Allegory of the cave by Plato is a book that tries to describe the effect education has and its lack of nature.
A Quick Plot Overview
The narrator relates the life of humans on earth to ignorant and miserable living in a cave. The people have chains around their necks and legs, and hence, they cannot move or see what is around them. Fire is present above and also behind them, but they can only see the shadows over walls just like in puppet shows.
Because of this limiting condition, what the humans see on the wall is regarded to be true. This is because they do not have any knowledge about anything outside these caves. The images they see on the walls, and the voices echoed within the cave are the truth they know. When any of humans is let loose and dragged to the opening of the cave, it pains him. His limbs first ache and then the work of having to climb up also pains him, not to mention the brightness of daylight that dazzles him. He has to adapt to the new surroundings. He starts seeing the truth and begins to pity the prisoners left in the cave, darkness and ignorance.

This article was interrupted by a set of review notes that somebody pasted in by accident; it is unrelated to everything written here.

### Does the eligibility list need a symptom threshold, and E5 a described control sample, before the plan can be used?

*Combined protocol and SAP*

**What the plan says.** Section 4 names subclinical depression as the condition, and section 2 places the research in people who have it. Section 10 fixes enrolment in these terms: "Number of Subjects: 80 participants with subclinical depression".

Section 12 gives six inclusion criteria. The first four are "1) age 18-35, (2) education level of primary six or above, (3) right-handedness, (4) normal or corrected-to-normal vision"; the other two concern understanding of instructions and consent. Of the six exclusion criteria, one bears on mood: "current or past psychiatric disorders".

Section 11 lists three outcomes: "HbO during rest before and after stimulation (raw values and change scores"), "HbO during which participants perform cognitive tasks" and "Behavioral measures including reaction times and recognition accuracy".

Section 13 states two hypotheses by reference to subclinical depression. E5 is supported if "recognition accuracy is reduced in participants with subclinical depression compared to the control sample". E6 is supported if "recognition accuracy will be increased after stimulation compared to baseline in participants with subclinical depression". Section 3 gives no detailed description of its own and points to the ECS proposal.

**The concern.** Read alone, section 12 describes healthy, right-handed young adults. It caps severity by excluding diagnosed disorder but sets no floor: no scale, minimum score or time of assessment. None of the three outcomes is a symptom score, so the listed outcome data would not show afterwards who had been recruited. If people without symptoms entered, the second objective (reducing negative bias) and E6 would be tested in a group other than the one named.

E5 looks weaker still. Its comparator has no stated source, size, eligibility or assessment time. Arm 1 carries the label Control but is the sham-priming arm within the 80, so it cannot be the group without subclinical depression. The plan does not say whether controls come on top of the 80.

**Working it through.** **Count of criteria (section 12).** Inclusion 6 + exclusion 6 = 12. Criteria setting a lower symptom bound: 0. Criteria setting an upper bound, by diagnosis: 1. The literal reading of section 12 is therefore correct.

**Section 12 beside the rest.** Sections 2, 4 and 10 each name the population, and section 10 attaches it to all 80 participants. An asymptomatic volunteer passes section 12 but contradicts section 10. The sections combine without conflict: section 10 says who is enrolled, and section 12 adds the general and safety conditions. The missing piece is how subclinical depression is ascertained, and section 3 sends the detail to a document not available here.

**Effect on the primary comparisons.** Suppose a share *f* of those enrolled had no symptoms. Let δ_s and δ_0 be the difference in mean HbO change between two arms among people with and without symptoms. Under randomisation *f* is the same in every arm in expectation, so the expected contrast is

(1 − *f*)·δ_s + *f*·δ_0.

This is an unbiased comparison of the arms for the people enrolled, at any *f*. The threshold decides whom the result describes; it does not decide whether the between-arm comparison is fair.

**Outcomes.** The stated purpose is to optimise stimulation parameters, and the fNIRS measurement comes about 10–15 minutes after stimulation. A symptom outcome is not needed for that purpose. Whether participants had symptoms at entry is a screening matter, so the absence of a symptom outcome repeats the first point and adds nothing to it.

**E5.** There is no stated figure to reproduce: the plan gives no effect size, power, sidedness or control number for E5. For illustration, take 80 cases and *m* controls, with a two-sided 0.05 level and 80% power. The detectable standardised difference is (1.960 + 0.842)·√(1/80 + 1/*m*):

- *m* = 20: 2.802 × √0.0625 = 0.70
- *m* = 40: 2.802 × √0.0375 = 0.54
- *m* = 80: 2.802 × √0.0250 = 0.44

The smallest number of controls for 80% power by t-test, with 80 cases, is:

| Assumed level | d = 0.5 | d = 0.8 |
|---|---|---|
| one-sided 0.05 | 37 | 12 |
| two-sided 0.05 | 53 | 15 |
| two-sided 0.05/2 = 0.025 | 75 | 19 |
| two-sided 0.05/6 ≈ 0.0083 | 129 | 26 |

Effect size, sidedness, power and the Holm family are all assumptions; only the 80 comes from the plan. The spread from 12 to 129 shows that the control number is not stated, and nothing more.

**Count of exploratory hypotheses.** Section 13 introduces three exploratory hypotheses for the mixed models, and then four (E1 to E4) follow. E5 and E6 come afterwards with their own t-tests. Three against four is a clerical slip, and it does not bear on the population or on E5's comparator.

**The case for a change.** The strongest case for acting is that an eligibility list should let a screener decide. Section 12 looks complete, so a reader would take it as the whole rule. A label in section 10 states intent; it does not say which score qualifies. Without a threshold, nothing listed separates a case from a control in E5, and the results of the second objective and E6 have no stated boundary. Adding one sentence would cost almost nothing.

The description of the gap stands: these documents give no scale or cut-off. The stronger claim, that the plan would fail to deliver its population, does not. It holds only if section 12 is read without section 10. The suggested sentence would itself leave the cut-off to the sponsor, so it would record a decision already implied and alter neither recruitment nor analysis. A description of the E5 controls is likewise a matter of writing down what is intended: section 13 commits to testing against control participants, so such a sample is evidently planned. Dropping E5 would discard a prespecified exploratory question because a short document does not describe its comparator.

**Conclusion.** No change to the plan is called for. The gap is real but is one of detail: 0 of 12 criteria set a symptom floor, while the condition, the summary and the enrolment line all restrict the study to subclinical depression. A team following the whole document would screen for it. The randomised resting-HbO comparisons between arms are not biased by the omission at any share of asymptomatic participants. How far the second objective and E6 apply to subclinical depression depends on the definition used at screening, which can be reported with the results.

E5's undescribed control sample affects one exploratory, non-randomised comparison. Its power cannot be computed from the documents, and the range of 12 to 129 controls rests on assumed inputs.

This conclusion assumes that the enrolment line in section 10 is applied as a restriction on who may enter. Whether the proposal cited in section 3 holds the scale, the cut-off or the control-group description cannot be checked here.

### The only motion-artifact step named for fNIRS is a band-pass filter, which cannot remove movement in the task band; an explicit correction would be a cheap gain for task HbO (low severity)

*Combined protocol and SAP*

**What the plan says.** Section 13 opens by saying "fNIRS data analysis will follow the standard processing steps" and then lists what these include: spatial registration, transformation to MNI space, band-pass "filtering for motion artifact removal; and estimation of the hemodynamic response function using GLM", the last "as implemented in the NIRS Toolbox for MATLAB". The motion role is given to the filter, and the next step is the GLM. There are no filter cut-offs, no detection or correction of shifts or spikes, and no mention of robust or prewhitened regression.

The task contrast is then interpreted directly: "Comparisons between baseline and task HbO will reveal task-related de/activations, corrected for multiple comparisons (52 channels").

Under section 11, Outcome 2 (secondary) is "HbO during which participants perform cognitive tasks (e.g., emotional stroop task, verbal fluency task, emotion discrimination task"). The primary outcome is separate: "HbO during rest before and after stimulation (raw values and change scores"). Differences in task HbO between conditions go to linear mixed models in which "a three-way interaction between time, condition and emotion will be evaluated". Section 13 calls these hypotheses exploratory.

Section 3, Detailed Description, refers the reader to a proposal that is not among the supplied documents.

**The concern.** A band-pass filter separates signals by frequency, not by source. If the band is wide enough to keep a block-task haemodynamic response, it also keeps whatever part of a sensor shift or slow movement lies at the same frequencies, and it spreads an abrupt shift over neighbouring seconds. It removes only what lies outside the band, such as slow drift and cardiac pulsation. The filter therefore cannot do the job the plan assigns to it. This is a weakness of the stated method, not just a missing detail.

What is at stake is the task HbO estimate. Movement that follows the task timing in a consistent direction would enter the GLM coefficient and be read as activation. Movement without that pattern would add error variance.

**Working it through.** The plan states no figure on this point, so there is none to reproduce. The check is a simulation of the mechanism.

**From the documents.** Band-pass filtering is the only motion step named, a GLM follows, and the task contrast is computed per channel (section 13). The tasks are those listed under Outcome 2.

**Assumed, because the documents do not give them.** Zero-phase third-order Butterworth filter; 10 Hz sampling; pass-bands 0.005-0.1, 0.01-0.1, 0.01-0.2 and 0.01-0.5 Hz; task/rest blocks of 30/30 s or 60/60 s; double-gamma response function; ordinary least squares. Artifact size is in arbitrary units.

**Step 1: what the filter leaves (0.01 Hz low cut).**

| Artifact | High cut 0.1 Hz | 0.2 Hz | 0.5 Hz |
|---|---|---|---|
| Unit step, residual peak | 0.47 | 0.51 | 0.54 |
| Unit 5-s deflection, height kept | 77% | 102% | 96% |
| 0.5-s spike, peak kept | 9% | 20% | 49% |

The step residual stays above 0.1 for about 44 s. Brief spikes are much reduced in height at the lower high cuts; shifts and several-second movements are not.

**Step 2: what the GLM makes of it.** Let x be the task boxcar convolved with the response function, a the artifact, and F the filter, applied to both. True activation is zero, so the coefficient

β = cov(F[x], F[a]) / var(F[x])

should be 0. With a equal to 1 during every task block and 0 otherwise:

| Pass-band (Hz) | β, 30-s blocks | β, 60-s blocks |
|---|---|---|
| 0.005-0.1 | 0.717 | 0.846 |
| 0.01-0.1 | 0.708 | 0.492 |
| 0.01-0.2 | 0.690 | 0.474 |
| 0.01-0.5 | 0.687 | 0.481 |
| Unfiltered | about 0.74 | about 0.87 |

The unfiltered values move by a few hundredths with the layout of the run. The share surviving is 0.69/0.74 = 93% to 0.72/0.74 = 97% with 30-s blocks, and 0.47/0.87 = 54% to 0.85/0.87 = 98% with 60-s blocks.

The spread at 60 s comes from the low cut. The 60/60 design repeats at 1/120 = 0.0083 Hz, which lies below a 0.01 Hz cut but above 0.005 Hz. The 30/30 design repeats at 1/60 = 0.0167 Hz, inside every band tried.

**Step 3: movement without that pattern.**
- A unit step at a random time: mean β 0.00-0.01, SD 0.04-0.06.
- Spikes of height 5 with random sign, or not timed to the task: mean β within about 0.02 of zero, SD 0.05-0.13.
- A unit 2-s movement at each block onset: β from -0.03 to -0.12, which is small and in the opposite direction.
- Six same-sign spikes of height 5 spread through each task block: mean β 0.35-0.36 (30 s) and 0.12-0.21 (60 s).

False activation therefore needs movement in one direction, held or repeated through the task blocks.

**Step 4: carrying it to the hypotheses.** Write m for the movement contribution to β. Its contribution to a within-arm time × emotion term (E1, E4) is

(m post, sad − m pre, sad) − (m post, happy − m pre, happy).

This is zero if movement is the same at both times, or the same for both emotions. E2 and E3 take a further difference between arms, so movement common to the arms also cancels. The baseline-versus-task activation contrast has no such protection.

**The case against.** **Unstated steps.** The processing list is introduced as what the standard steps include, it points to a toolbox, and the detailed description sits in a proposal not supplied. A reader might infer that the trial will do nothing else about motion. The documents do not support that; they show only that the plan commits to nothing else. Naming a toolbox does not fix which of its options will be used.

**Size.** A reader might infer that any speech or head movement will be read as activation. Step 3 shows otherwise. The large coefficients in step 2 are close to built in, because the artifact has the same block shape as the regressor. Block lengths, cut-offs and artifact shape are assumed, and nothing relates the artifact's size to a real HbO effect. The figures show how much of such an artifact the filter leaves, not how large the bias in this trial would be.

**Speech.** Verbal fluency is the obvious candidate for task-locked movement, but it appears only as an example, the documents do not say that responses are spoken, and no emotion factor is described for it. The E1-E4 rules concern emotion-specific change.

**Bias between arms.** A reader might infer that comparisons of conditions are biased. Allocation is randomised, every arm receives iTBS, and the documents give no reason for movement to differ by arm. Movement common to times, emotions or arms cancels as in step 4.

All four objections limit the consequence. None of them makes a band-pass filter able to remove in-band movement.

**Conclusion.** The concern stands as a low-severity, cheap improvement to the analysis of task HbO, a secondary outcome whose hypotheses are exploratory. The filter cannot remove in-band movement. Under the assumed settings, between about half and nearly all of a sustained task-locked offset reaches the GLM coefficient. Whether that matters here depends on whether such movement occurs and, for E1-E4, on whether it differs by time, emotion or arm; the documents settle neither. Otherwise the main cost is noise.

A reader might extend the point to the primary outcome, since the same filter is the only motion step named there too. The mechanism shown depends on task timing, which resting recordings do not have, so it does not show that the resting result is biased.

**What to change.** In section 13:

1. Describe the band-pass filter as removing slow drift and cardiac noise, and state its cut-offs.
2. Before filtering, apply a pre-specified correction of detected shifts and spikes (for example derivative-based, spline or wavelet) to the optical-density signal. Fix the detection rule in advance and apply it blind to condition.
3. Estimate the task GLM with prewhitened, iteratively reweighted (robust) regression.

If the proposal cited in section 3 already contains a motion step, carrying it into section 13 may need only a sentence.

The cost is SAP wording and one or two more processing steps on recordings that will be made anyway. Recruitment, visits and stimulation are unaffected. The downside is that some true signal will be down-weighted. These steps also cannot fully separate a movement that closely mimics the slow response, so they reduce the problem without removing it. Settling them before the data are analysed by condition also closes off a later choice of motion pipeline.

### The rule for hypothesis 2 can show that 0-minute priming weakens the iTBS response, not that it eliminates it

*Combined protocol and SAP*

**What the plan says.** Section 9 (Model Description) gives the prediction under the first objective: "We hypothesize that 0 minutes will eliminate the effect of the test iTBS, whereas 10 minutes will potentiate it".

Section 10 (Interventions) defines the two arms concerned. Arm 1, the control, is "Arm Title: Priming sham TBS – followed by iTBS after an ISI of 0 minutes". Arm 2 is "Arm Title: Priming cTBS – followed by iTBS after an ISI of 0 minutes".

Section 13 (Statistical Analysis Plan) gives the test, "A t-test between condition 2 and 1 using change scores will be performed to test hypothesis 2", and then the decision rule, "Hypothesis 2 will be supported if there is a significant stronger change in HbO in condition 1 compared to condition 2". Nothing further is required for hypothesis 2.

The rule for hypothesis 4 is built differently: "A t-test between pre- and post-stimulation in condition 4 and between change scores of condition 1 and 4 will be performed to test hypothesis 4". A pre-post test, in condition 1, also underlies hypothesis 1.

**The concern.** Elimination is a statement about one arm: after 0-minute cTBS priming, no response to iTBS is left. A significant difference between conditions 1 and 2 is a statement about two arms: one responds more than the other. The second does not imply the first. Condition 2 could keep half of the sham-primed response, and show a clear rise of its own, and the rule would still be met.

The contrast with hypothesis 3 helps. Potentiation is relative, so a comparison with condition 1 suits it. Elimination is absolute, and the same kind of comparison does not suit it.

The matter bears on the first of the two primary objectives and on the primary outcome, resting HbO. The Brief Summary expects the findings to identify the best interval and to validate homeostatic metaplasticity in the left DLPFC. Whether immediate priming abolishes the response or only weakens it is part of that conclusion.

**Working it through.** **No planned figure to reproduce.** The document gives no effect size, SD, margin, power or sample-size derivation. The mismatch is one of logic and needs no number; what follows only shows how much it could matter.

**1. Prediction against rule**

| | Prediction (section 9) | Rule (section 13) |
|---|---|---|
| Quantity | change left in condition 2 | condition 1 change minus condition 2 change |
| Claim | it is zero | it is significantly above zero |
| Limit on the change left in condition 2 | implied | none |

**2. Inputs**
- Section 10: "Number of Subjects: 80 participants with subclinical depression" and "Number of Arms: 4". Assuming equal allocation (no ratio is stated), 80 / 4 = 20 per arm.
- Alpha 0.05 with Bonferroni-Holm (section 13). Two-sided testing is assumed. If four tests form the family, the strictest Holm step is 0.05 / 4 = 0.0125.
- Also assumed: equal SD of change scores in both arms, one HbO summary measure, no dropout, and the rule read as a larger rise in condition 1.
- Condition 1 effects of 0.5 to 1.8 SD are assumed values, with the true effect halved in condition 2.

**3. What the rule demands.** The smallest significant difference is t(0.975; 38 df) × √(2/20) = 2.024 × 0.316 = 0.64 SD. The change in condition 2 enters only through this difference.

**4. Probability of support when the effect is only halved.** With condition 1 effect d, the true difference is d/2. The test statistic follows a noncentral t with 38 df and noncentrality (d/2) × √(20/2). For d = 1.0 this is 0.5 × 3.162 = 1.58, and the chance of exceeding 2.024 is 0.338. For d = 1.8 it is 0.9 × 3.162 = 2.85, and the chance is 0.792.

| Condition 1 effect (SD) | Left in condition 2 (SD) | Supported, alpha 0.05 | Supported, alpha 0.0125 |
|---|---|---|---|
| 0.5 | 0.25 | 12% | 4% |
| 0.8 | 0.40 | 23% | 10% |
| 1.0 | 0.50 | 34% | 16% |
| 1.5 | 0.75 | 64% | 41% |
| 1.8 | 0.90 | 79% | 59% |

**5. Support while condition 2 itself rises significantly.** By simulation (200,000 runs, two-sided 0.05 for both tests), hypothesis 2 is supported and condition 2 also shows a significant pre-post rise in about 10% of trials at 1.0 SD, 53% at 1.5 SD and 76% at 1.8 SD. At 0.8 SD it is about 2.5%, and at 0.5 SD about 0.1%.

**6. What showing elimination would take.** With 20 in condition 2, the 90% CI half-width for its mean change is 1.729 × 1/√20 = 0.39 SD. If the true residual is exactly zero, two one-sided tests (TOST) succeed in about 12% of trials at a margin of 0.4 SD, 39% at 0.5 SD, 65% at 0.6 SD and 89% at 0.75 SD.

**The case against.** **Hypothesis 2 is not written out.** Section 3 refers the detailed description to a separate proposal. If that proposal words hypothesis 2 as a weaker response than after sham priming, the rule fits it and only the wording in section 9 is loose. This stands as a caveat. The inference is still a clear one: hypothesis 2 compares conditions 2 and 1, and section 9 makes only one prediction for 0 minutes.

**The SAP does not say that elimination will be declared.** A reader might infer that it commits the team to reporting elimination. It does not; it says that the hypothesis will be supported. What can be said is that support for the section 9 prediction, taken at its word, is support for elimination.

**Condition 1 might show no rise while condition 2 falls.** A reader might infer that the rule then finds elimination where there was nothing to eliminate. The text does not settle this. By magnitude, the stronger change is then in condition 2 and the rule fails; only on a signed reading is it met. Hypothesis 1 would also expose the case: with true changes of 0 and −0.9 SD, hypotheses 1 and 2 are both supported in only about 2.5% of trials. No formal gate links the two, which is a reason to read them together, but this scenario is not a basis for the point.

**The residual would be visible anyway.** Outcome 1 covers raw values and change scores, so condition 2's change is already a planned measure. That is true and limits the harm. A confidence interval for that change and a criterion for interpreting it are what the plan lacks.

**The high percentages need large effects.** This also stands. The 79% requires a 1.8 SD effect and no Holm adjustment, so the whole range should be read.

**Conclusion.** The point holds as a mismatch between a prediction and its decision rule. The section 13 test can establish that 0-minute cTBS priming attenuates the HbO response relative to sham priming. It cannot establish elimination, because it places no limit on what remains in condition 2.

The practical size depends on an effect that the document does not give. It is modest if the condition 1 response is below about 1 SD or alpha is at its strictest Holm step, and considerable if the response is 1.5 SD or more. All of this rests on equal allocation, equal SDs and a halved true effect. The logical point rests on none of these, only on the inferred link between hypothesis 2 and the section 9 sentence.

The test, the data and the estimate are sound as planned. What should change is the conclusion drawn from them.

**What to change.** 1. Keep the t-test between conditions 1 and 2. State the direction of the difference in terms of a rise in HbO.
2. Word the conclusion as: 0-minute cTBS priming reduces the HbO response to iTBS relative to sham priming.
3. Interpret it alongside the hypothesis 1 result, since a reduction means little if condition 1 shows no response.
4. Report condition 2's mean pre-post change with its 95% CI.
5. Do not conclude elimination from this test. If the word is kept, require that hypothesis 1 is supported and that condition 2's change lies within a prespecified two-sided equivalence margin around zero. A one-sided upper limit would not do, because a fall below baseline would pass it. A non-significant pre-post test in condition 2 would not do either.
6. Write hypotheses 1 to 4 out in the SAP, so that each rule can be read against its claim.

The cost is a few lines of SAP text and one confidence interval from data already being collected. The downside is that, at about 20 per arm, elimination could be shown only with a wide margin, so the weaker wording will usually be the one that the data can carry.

From Plato’s perspective, the cave represents the world of senses that hinders the journey to the new world of reality. The journey upward is the rise to reach the world of intellect, where the concept of goods comes at the end. Once the good has been reached, man has access to all the beautiful things, gains rights according to ethics and truth and reason intellectually.
The narrator believes that legislators should use intellectuals to manage public affairs. At his present, only the greedy and selfish seek administrative positions. These people are more interested in themselves than in serving the public. This is why the states stay in unrest. The intellectuals will be the solution to bring order peace and guide progress.